Thursday, January 19, 2017

An Open Letter to America

Dear America,

It's me, Tyrone. Just wanting to give you a hello from the home office in Roanoke, VA. I know it's been a while since my last blog, but I figured with all the crazy stuff going on, I'd give you a solid and speak on things.

First of all, I'm not sure if you're aware, but a new person is going to be president of our great country. Despite his best efforts to the contrary, he got enough of you to believe in his bill of goods to vote for him, so congrats Donald Trump. Way to get people to trust you enough to have maybe the most important job in the world. I know you'll do a great job because I think enough people are going to attempt to hold you accountable to that job.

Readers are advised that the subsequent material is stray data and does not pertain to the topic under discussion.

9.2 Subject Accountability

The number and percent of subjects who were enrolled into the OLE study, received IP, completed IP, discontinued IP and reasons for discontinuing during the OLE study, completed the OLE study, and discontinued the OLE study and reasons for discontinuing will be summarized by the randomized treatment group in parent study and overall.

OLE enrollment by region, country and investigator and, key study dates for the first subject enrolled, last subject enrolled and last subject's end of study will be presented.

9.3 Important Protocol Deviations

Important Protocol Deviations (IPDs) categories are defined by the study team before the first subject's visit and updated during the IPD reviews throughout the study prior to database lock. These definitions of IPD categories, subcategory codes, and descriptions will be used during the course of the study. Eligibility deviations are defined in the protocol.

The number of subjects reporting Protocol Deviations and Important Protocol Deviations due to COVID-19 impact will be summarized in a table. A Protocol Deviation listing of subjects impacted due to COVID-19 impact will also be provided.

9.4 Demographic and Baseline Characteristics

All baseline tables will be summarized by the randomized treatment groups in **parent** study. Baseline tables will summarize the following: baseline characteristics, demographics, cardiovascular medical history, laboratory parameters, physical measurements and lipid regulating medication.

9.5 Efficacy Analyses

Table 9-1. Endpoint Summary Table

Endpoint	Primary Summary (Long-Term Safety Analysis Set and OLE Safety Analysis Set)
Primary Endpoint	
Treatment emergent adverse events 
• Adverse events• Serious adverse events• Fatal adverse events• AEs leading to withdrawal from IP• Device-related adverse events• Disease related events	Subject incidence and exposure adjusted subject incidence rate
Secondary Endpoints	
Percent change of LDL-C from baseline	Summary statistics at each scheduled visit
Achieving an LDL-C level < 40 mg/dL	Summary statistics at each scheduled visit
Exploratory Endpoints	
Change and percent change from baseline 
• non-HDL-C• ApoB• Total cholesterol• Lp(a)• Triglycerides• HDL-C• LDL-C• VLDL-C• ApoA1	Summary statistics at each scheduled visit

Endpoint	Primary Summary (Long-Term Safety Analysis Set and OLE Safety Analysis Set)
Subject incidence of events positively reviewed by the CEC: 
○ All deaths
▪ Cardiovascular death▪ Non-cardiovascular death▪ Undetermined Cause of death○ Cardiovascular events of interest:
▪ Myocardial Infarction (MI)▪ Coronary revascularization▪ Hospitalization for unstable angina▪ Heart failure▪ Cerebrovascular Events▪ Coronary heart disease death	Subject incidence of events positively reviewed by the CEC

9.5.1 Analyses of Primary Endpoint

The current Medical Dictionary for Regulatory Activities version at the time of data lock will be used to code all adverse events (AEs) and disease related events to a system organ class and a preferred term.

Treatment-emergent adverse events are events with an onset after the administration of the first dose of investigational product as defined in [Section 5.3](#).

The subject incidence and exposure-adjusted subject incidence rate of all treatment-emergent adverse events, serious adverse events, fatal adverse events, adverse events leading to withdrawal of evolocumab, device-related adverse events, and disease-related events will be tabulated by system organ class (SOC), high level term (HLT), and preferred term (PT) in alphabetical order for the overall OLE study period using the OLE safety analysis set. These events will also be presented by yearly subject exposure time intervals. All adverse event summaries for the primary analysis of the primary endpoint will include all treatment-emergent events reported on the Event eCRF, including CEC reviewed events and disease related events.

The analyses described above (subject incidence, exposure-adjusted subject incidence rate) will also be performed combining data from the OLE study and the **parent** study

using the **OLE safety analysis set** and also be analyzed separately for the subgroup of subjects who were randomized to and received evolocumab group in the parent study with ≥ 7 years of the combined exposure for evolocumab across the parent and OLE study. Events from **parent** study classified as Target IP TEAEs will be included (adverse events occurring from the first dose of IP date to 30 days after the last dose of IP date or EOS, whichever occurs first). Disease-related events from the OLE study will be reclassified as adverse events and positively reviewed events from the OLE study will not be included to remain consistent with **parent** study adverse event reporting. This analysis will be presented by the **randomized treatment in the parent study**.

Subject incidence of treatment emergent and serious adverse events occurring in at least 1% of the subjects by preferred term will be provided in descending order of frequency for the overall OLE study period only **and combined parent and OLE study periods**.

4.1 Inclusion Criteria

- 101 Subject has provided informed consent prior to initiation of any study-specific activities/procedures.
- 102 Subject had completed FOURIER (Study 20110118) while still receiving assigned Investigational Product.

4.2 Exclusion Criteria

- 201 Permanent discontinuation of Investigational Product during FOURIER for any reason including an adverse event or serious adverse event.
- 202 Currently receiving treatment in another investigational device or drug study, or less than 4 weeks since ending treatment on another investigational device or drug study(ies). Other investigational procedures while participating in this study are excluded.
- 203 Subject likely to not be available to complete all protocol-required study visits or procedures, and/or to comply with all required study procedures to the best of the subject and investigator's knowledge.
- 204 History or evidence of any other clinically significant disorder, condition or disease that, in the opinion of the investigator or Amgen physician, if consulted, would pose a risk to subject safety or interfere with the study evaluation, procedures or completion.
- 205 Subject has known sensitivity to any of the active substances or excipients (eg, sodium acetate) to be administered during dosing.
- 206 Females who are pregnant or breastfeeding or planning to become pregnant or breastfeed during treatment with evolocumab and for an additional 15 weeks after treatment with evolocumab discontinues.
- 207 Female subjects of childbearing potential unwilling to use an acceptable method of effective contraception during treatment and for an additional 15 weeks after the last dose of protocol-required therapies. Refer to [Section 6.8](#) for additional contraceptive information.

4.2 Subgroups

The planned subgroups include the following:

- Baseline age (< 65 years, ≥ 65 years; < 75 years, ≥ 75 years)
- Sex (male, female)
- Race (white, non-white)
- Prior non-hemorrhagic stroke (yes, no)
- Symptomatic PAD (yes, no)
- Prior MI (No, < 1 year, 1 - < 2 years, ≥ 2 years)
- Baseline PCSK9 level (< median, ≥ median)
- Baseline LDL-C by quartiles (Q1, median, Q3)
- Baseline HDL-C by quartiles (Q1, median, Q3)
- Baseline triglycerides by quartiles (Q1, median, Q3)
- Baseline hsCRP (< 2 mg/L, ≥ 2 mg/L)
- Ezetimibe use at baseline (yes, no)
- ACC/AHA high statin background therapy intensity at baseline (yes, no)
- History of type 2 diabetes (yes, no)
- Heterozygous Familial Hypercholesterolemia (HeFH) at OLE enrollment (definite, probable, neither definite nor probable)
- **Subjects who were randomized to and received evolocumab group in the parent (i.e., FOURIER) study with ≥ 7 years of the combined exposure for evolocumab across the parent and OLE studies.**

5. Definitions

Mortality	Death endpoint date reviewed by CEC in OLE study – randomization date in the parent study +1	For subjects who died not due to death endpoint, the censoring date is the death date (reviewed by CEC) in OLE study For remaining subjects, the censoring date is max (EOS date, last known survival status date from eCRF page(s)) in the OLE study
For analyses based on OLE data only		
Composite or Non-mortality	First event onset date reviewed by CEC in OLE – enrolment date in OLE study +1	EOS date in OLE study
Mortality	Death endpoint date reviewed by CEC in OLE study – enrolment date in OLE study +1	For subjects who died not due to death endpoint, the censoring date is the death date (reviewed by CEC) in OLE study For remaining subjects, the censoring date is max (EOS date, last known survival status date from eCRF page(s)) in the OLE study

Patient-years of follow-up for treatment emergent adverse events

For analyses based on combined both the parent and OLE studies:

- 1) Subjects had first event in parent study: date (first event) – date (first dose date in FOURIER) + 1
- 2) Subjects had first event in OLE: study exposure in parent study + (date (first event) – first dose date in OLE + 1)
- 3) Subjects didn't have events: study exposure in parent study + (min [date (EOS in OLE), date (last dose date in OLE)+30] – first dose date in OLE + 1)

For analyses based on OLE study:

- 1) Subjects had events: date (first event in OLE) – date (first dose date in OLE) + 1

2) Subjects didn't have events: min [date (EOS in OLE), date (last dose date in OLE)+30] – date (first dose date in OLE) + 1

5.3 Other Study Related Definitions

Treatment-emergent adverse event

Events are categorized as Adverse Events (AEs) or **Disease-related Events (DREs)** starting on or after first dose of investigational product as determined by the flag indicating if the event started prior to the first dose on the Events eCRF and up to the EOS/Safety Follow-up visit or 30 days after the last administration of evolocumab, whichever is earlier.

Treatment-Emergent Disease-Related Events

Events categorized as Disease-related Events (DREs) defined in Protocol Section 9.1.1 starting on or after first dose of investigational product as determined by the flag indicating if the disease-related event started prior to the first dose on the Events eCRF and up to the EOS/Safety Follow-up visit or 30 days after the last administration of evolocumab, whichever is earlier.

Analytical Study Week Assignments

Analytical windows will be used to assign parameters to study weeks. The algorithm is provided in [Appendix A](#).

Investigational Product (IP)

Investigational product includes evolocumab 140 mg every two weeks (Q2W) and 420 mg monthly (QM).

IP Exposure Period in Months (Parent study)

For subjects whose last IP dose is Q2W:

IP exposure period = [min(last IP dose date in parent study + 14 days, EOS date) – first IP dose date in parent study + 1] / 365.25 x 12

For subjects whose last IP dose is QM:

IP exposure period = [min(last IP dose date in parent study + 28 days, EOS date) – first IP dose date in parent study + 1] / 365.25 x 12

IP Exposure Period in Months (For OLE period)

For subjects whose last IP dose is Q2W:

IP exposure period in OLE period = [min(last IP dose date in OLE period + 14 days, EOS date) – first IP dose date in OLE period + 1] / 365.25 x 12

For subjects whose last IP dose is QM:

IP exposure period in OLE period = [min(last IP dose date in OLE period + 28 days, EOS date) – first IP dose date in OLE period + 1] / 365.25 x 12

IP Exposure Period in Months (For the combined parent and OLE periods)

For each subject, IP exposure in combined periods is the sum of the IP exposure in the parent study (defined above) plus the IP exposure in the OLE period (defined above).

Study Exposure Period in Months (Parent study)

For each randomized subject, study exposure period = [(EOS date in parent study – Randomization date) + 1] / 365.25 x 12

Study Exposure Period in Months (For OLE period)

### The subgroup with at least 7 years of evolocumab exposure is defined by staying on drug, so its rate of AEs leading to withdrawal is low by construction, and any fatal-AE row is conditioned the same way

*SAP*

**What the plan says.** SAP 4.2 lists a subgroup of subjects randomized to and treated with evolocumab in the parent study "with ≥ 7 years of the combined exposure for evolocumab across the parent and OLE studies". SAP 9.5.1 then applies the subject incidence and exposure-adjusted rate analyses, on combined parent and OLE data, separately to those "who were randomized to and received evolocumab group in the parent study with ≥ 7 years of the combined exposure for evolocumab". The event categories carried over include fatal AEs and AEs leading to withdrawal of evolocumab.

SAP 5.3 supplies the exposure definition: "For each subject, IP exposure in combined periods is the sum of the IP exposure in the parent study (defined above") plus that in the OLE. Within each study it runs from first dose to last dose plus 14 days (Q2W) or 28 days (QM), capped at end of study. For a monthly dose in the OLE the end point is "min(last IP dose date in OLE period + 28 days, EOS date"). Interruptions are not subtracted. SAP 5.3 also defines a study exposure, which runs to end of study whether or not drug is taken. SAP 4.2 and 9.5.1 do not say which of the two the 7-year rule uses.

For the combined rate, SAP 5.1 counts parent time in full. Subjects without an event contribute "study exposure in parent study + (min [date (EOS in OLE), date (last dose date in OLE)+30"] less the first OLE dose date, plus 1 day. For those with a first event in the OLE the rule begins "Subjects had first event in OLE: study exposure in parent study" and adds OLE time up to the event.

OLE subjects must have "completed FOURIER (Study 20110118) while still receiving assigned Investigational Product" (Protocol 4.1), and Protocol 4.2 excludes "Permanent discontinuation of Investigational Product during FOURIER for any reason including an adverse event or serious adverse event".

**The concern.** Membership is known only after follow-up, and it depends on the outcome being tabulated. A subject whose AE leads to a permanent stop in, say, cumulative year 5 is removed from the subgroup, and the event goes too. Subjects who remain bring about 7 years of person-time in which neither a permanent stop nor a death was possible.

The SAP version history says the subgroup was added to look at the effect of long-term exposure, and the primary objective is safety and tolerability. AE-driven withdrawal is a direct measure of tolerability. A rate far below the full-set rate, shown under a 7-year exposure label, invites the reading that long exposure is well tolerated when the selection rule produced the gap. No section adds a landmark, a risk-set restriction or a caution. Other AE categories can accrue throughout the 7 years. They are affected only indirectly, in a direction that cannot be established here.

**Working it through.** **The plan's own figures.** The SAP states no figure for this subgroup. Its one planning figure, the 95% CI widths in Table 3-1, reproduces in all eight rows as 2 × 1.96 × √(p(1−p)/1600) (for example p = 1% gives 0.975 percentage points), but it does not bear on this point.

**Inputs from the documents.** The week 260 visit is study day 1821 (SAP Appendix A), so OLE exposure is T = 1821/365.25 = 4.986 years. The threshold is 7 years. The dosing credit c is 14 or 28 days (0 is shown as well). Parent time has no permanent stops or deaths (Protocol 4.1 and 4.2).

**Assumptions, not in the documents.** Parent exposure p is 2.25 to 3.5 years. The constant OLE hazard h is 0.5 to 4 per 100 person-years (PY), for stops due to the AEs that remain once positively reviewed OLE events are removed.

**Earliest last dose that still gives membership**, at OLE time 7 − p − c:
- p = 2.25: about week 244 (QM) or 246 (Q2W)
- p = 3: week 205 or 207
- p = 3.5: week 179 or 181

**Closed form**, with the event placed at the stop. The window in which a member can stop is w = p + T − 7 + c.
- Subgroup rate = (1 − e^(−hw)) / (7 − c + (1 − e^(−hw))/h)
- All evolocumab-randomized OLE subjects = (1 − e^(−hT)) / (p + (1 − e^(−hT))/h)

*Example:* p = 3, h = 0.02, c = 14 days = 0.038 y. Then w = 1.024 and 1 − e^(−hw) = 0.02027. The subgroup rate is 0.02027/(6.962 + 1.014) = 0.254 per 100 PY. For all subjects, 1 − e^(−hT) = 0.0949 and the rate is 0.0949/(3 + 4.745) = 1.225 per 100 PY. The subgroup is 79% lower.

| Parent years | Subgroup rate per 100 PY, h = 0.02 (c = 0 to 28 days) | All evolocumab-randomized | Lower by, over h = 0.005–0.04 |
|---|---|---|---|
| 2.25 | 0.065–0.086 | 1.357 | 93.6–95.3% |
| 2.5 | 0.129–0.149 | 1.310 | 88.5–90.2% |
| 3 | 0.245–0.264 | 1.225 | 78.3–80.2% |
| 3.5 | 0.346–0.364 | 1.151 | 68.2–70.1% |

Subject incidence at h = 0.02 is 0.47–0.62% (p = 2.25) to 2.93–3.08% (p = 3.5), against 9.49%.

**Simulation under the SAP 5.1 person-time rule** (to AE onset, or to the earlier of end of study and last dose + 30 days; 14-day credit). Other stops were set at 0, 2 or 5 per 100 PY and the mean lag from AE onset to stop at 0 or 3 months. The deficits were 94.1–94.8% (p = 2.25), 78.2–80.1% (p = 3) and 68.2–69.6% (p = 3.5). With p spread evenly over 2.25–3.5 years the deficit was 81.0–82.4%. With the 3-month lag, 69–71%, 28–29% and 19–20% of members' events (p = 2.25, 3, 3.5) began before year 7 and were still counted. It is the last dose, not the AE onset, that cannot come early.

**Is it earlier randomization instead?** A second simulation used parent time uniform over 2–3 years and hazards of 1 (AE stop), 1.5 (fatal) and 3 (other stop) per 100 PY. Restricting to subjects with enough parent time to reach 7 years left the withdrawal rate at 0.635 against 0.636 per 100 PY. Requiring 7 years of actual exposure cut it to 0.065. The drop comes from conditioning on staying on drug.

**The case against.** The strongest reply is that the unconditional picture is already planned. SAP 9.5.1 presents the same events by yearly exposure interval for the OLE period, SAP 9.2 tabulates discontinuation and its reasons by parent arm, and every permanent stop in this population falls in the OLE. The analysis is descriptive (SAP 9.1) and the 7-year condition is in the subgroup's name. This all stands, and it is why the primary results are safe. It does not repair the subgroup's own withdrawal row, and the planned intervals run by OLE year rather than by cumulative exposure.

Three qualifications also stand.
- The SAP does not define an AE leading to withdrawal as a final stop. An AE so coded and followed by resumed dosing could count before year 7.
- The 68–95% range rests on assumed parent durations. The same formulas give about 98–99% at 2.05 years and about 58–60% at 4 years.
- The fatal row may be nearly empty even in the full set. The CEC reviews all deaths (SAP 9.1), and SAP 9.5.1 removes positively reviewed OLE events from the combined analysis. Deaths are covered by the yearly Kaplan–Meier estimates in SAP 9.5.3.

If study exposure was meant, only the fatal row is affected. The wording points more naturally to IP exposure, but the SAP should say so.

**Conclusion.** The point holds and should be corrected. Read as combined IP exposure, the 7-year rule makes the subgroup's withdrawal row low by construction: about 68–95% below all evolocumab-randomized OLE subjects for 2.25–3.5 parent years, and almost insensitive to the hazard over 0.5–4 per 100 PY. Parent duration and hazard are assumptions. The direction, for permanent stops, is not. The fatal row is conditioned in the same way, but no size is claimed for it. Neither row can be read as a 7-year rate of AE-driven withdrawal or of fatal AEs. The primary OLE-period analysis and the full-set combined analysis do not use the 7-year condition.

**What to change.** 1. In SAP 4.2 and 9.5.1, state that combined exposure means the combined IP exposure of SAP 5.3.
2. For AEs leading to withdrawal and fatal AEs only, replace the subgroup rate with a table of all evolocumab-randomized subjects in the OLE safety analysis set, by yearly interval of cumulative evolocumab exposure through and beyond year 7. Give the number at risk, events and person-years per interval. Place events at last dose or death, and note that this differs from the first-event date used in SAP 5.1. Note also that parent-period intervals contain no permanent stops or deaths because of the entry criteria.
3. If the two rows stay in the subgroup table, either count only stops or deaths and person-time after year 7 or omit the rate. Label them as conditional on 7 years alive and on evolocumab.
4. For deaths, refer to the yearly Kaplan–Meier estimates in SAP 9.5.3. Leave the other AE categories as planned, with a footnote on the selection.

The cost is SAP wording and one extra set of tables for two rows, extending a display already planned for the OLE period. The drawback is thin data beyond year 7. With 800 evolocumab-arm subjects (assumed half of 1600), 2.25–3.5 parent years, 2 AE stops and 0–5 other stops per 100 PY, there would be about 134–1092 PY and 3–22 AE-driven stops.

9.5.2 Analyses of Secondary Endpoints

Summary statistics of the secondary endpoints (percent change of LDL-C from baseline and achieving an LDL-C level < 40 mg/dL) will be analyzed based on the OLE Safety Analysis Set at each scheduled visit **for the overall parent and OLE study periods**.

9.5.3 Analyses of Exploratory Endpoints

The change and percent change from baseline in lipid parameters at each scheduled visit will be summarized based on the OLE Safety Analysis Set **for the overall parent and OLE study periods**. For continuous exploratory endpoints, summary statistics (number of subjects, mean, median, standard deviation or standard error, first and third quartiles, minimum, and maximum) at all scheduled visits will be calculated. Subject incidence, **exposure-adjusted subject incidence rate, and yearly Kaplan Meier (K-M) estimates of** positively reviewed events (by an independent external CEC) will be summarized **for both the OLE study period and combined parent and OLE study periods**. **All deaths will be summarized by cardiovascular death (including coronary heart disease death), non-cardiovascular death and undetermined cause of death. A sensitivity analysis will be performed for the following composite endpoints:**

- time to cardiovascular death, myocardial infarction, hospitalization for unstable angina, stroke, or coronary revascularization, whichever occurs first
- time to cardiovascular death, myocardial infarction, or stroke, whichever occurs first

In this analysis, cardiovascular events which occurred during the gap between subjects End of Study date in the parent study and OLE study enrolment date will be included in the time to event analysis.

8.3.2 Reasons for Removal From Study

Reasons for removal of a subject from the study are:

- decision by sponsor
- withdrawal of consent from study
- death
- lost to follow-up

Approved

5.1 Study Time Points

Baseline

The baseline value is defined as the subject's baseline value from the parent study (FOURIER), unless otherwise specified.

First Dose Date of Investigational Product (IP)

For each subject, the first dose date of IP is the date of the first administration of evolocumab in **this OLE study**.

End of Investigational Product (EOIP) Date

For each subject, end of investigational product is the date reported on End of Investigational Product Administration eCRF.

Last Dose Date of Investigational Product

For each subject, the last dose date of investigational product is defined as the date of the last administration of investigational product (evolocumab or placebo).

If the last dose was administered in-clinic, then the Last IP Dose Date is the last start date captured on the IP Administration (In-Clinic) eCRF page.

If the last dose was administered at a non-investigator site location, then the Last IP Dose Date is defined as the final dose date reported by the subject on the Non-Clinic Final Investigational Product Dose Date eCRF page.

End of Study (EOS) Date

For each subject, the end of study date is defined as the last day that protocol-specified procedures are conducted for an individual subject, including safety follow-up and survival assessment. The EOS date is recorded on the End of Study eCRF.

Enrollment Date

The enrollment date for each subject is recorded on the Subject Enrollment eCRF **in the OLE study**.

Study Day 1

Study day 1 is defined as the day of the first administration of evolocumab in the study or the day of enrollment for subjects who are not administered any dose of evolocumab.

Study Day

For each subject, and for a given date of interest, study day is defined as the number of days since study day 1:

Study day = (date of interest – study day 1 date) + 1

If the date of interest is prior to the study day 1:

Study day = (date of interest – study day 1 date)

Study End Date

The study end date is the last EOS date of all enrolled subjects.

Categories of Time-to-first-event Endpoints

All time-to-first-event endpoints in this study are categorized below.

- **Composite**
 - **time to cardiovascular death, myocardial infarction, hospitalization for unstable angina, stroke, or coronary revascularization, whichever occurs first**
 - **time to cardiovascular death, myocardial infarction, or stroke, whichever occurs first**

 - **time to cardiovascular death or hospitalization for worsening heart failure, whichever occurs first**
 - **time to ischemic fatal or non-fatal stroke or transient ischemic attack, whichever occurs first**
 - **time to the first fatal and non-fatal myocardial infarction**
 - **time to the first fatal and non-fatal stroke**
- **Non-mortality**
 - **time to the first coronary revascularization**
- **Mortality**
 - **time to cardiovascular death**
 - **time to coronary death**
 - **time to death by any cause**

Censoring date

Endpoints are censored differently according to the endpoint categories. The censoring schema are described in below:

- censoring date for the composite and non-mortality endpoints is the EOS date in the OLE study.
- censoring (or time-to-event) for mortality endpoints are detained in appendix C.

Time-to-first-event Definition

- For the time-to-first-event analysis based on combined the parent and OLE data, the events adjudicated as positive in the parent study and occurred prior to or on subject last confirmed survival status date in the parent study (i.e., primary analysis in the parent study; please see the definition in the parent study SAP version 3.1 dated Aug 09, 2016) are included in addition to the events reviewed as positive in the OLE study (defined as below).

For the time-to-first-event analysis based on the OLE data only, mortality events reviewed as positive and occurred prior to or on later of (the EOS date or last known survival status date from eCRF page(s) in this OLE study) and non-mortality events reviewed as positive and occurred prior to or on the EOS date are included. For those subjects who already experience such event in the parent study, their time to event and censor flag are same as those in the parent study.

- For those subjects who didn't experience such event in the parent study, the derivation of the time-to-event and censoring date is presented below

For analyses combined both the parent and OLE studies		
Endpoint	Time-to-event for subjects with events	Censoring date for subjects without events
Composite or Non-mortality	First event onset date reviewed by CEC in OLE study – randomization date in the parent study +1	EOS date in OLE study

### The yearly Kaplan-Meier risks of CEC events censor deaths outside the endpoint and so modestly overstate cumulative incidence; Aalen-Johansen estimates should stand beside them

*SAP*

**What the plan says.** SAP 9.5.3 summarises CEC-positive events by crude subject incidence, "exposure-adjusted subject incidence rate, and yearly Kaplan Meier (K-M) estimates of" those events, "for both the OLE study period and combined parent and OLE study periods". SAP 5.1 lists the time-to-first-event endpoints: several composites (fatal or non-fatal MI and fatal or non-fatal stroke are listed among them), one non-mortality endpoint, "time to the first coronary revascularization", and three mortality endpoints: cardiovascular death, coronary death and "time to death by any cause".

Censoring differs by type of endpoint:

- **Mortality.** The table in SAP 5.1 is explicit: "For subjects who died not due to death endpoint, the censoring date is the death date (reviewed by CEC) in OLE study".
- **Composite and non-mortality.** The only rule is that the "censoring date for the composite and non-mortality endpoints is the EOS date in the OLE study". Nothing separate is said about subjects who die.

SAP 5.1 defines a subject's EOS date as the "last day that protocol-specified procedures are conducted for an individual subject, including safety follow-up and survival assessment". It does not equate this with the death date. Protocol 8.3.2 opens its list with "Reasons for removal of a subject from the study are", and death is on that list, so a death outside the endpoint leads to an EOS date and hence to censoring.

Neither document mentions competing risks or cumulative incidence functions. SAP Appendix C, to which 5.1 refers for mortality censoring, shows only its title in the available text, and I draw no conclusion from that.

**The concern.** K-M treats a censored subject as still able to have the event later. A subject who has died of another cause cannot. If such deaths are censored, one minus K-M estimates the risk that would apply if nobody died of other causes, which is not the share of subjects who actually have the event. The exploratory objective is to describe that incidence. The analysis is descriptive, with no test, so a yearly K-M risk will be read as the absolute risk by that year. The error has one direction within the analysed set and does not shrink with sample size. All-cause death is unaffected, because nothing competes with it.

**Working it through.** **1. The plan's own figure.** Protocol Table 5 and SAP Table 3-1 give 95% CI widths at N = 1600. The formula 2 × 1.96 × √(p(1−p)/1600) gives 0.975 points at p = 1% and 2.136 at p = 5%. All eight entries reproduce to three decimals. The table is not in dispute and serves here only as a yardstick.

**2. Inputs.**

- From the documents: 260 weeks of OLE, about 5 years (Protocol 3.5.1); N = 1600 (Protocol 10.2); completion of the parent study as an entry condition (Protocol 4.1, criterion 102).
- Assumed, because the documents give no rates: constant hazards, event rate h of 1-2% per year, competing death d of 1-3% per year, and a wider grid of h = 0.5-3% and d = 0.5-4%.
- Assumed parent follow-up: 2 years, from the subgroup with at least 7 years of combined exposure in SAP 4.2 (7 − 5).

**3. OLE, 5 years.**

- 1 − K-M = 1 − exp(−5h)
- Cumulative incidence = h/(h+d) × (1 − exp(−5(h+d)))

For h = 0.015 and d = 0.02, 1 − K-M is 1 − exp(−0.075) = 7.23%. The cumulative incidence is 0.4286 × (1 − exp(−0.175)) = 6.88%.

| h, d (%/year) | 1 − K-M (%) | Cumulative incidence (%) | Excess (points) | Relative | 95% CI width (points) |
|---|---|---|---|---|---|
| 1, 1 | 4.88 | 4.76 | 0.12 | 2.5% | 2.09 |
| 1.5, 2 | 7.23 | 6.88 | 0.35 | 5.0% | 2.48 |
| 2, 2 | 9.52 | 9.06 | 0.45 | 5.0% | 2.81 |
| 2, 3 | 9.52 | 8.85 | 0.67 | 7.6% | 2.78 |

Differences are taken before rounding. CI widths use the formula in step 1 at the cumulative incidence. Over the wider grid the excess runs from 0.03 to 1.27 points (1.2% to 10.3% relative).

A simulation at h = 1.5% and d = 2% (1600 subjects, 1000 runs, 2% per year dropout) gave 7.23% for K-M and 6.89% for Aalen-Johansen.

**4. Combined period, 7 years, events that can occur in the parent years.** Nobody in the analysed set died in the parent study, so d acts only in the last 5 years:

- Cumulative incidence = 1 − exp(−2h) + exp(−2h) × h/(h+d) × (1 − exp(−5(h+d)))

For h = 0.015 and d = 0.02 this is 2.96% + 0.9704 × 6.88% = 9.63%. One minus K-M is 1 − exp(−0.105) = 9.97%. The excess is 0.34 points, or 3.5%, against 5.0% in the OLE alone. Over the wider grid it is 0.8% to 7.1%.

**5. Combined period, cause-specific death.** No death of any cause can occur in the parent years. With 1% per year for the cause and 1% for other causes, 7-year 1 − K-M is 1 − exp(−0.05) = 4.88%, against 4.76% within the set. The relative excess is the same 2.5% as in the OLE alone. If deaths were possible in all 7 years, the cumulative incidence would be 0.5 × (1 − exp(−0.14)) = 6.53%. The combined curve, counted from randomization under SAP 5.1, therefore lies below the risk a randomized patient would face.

I now want to send a huge thank you to exiting president Barack Obama. I want to thank you for doing something that most folks just dream about. I remember saying that I'd like to be president one day and my mom half-jokingly said, "No, I don't want anyone shooting my baby because he's the black president." Honestly, I couldn't be president because I'm way too honest and petty. You can't be a smart alec president, way too many people would get offended. Anyway, all that to say that in the face of a lot of hate simply because of the color of your skin, you got less than a fair shake. I've heard it said that if a black person wants to succeed in a white dominated profession, they have to be perfect on the first day and improve every day after. I've heard the same said about umpires and referees, but whatever. I want to thank you Mr. Obama for giving every black kid the belief that they don't just have to be an entertainer or an athlete to succeed in this country. You don't have to be handsome, fast, or able to do incredible things with a ball to become great. You did all this with a class and grace that no one has seen in a long time. Your family has been exemplary. Your dignity in the face of outright bigotry is astonishing. Another reason I can't be president, I'd have lit the first bigot up with Julia Sugarbaker type insults. If you need to ask who Julia Sugarbaker is, I'll address it in my "Southern Female TV Characters and the Tyrones That Love Them" blog.